When the tumors were analyzed according to its localization, in the distal tumors a positive correlation was found between the promoter methylation of CDKN2A and the allele T carriers (CT and TT genotypes;r= 0.357, p= 0.009) (Table 4). Considering the patients age with 60 years old or older, this correlation was even higher (r= 0.417,p= 0.014).

Influence ofH. pylorigenotype in the methylation process

H. pylori infection was present in 68 of the patients (95.8%). Among them, 31 (45.5%) werecagA+/vacAs1m1. As most of the patients wereH. pyloripositive, we verify if there was an association between the H. pyloristrains and the MTHFR genotype in gene methylation, considering clinicopathological parameters. From these analysis, we

Table 2 PCR primer sets used for genotypingH. pylori

Gene Primer sequence Annealing (°C) Size (bp) of PCR product Reference number

ureC F—5′AAGCTTTTAGGGGTGTTAGGGGTTT 3′ 55 294 [35] R—5′AAGCTTACTTTCTAACACTAACGC 3′

vacA

s1/s1 F—5′ATGGAAATACAACAAACACAC 3′ 55 259/286 [36] R—5′CTGCTTGAATGCGCCAAAC 3′

m1 F—5′GGTCAAAATGCGGTCATGG 3′ 55 290 R—5′CCATTGGTACCTGTAGAAAC 3′

m2 F—5′GGAGCCCCAGGAAACATTG 3′ 52 192 R—5′CATAACTAGCGCCTTGCAC 3′

cagA F—5′ATAATGCTAAATTAGACAACTTGAGCGA 3′ 56 297 [37] R—5′TTAGAATAATCAACAAACATAACGCCAT 3′

Fforward;Rreverse

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found a high association between the promoter methylation of CDKN2A and the MTHFR 677T carrier (r=0.484, p= 0.026) in the distal tumors infected by H. pylori cagA+/ vacAs1m1.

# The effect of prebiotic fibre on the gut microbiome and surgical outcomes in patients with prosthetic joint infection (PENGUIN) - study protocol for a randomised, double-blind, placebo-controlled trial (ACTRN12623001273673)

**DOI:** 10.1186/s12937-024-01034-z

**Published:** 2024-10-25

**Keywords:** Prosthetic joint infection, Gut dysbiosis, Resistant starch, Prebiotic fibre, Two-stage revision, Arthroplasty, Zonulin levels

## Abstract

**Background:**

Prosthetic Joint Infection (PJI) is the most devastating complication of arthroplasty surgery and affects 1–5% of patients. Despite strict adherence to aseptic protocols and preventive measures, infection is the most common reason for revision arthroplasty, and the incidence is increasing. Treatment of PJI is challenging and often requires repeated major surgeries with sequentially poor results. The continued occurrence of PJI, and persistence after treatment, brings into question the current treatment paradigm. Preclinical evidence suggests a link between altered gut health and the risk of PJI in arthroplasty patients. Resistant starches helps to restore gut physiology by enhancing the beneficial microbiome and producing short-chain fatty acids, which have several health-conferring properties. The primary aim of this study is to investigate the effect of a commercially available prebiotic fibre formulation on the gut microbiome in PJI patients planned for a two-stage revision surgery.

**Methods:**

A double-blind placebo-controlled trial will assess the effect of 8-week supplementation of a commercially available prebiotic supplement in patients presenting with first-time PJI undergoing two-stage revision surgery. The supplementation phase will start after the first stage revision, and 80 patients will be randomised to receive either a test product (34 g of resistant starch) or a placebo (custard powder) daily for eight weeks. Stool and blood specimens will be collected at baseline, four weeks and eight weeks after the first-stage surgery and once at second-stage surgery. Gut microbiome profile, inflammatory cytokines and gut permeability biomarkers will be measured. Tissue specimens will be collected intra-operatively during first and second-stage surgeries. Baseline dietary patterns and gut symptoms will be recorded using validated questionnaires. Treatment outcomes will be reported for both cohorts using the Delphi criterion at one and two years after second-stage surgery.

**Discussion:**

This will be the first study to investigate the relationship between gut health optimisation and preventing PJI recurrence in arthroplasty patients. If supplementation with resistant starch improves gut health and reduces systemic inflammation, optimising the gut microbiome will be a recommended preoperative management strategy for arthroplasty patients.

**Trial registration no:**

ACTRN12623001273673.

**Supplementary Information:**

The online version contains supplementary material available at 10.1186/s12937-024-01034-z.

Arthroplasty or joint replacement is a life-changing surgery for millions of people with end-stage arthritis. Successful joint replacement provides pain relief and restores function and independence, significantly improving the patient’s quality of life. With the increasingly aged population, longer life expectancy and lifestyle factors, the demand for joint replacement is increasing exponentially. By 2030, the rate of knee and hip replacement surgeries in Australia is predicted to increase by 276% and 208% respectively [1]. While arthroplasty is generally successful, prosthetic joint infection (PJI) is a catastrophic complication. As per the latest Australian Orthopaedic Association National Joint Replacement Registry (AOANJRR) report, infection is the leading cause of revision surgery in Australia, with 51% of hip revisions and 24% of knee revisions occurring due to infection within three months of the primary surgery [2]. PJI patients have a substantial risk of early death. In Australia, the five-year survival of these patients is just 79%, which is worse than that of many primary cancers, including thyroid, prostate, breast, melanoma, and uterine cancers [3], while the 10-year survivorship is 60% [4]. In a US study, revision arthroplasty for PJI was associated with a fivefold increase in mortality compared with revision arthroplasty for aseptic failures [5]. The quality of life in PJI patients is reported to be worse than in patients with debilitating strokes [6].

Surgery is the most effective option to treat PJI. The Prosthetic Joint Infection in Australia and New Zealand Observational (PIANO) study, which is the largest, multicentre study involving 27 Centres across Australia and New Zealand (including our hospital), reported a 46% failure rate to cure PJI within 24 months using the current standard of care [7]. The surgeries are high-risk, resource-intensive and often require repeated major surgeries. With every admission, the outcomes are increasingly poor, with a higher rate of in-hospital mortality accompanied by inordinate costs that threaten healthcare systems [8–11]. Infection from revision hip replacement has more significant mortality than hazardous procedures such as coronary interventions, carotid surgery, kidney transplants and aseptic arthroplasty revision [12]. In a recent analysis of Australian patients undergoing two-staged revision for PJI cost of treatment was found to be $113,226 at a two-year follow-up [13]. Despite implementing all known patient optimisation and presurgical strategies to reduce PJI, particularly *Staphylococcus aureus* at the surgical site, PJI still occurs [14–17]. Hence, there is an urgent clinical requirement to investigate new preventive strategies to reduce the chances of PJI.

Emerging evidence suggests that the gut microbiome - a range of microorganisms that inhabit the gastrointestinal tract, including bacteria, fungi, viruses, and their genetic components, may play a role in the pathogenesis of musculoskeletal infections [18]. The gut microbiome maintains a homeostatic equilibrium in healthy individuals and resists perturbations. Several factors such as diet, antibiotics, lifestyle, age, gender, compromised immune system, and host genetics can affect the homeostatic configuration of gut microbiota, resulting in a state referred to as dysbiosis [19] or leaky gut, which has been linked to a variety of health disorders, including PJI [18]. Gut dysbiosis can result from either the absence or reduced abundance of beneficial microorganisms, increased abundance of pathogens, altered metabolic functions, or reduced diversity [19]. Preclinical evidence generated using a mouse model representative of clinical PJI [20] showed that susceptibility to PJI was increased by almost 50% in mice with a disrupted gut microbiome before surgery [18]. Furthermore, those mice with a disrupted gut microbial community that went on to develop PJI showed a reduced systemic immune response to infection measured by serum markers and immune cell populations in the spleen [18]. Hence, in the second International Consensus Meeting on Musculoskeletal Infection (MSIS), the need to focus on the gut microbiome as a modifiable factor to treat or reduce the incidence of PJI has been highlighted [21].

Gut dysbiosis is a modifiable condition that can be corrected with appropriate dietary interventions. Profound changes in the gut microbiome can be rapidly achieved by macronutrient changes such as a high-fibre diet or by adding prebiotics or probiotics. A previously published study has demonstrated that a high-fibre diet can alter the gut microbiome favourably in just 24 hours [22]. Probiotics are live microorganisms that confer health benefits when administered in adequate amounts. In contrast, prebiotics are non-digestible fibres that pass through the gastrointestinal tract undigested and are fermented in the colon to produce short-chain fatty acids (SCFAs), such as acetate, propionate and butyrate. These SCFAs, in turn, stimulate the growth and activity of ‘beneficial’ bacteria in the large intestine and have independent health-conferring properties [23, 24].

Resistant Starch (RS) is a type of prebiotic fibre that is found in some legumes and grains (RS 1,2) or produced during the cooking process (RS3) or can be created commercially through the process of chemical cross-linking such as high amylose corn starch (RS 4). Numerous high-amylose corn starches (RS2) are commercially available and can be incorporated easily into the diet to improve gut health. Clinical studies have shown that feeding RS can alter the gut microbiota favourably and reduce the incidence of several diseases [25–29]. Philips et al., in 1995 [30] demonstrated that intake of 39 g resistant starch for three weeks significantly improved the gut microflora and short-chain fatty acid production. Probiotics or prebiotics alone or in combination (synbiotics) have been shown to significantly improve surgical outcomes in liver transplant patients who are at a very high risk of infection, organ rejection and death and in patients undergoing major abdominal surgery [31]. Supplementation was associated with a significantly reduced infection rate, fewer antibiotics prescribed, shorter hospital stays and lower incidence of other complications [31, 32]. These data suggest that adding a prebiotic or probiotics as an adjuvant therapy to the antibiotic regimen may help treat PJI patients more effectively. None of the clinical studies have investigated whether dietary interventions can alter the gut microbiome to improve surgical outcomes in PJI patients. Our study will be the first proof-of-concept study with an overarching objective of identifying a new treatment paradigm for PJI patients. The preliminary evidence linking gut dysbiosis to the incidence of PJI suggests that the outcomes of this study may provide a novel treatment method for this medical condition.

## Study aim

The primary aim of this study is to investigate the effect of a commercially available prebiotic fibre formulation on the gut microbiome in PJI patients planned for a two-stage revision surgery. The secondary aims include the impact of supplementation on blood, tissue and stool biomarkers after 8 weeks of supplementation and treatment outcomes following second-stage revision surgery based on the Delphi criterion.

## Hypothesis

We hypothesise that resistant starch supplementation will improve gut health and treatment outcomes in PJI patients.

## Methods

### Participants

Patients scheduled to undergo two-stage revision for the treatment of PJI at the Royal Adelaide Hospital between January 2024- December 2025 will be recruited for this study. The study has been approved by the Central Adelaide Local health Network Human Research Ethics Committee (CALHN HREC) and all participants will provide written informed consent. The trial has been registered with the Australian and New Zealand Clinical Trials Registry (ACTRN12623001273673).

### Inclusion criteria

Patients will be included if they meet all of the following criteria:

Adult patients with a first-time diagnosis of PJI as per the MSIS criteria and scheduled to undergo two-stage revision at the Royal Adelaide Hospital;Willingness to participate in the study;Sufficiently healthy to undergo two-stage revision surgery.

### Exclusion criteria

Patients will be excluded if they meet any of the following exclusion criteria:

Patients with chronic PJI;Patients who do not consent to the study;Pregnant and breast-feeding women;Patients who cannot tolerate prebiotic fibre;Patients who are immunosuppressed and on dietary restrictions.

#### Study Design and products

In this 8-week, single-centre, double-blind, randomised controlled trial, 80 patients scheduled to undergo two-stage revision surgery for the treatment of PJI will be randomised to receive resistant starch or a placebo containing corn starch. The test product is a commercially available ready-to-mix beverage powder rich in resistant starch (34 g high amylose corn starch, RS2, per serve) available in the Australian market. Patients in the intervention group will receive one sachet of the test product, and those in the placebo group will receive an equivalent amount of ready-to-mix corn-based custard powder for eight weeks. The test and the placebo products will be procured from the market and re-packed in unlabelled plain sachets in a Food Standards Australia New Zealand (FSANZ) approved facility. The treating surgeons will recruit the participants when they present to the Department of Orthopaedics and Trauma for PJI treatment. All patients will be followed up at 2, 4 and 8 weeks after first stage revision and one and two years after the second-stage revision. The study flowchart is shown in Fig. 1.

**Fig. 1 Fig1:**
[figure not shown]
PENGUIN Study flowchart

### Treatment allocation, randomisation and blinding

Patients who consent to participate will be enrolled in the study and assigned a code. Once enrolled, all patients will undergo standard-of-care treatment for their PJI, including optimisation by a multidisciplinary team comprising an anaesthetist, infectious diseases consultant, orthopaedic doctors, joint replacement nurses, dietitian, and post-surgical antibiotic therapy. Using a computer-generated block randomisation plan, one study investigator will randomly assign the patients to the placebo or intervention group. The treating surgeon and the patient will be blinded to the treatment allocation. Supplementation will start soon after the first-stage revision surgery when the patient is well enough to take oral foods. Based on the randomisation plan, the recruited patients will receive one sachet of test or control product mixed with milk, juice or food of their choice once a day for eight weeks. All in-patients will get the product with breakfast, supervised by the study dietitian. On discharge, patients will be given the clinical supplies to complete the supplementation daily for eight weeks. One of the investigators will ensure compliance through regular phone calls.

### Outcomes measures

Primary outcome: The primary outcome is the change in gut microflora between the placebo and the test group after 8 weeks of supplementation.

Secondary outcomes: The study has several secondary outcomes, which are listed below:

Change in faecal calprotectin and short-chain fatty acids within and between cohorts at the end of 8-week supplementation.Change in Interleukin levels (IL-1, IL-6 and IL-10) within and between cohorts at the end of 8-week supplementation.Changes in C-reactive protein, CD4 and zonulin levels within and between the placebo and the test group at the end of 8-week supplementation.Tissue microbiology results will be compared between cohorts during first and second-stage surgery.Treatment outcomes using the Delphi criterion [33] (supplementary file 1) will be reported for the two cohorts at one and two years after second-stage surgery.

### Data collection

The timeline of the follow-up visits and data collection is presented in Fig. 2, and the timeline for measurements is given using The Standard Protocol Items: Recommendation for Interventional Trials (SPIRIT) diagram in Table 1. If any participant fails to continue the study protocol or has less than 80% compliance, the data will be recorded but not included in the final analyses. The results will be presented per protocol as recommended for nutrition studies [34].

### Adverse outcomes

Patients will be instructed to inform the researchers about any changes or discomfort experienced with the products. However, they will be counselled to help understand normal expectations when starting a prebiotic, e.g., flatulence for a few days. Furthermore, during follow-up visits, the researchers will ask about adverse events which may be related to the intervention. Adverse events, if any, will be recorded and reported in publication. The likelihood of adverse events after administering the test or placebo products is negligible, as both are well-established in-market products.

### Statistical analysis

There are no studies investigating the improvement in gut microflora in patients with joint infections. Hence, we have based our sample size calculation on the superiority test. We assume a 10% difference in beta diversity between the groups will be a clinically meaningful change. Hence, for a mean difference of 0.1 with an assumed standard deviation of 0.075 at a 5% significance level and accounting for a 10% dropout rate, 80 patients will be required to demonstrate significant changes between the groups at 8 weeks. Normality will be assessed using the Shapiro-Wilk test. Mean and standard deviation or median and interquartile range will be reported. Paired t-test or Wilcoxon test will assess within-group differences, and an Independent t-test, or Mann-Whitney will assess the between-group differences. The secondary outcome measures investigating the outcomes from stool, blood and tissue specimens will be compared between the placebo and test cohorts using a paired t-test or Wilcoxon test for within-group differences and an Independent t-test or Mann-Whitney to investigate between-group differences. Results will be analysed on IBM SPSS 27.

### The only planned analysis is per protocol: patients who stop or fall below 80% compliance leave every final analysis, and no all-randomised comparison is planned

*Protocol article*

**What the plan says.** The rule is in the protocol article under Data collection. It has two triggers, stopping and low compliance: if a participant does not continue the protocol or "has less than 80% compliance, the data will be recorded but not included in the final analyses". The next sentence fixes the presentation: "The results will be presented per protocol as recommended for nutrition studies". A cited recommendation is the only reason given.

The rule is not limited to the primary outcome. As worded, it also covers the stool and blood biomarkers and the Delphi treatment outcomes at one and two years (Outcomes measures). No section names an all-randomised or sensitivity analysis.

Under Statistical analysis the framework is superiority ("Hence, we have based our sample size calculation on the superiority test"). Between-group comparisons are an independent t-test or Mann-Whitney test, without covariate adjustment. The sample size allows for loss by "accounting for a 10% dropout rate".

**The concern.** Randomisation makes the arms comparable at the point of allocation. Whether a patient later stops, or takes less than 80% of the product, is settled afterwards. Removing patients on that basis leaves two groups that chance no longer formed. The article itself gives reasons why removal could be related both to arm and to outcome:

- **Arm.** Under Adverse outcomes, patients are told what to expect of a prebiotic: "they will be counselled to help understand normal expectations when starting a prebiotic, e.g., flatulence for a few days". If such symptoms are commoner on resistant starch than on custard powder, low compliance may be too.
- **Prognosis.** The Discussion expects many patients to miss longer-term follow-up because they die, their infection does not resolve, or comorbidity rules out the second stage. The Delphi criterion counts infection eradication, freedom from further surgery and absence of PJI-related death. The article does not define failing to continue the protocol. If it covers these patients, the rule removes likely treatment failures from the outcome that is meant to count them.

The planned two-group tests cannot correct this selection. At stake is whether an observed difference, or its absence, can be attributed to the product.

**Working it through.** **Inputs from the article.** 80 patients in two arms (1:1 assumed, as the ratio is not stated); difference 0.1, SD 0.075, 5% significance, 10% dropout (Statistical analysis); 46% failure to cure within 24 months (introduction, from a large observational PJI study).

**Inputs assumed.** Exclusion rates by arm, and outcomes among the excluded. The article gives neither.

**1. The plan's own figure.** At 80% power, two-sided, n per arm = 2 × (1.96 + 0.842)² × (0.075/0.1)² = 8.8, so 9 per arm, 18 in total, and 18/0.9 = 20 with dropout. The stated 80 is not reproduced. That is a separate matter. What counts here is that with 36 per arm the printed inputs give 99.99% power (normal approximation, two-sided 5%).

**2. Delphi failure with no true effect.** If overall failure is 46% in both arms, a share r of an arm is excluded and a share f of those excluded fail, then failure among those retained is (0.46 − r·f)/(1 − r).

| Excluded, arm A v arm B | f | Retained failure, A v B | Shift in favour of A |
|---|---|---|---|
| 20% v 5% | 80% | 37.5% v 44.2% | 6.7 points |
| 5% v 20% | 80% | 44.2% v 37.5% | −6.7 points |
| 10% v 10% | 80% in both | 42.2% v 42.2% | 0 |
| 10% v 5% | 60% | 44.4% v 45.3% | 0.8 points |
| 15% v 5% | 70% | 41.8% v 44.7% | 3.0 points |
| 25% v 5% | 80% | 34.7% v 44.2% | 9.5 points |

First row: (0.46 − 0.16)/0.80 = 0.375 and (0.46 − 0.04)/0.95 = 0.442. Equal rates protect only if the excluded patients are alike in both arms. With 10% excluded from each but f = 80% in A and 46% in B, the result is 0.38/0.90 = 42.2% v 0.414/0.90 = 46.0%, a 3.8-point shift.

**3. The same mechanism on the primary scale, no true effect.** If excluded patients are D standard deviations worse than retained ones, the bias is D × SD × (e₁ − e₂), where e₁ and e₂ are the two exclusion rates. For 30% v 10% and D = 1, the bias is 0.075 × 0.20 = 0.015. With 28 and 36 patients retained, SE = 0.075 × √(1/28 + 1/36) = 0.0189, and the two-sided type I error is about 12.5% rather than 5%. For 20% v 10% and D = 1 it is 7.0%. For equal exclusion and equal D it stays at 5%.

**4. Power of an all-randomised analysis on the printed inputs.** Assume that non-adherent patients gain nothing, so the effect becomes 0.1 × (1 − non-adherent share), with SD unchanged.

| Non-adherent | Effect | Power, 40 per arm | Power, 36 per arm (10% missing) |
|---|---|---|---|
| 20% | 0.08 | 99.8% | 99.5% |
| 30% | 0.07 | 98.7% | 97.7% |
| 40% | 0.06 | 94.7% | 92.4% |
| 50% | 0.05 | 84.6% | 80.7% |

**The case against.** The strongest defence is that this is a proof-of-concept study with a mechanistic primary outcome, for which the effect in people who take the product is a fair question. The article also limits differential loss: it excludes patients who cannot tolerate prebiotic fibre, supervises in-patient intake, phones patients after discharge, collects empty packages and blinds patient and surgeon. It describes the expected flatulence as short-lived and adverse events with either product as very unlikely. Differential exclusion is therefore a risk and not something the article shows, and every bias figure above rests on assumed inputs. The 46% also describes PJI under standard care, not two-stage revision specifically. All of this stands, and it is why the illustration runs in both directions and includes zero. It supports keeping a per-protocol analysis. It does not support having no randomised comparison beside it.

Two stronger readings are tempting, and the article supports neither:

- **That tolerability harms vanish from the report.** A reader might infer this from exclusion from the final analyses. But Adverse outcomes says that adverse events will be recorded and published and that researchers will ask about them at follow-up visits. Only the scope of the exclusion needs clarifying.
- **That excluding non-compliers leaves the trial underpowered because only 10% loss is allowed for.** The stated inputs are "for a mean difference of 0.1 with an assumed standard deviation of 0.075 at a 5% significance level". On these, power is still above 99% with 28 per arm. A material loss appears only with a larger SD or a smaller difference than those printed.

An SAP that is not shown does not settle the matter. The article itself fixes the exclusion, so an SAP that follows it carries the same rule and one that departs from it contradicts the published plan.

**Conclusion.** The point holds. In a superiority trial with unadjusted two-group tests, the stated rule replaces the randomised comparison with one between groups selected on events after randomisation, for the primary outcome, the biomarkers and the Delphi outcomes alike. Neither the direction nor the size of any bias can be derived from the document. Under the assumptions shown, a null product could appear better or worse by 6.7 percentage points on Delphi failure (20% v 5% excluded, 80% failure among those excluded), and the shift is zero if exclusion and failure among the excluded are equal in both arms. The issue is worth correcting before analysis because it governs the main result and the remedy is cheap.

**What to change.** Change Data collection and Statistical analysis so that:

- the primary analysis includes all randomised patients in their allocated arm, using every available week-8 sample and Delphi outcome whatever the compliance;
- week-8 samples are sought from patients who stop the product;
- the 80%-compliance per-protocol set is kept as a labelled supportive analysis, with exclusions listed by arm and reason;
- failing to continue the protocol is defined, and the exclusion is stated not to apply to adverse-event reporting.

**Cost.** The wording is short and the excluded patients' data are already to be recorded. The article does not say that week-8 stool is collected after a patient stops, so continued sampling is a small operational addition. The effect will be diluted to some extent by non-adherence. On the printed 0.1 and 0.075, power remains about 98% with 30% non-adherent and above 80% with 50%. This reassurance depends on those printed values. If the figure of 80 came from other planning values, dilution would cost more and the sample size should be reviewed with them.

Association between number of methylated CpG islands and MTHFR genotype

To investigate whether the MTHFR genotype might be associated with methylation of multiple CpG sites we grouped all the 71 subjects according to the numbers of methylated genes: none, 1, 2, and 3. No promoter methylated gene was present in 20 (28.2%) of the cases while the presence of 1, 2, and 3 was observed in 19 (26.8%), 25 (35.2%), and 7 (9.8%) of the cases, respectively. The mean number of methylated CpG sites according to the MTHFR genotype was 1.12 for CC, 1.42 for CT, 1.33 for TT and 1.40 for T carrier. No significant association was found between MTHFR genotype and number of methylated CpG sites and no statistical difference was verified between the number mean of methylated CpG sites over the differentMTHFR genotypes.

Discussion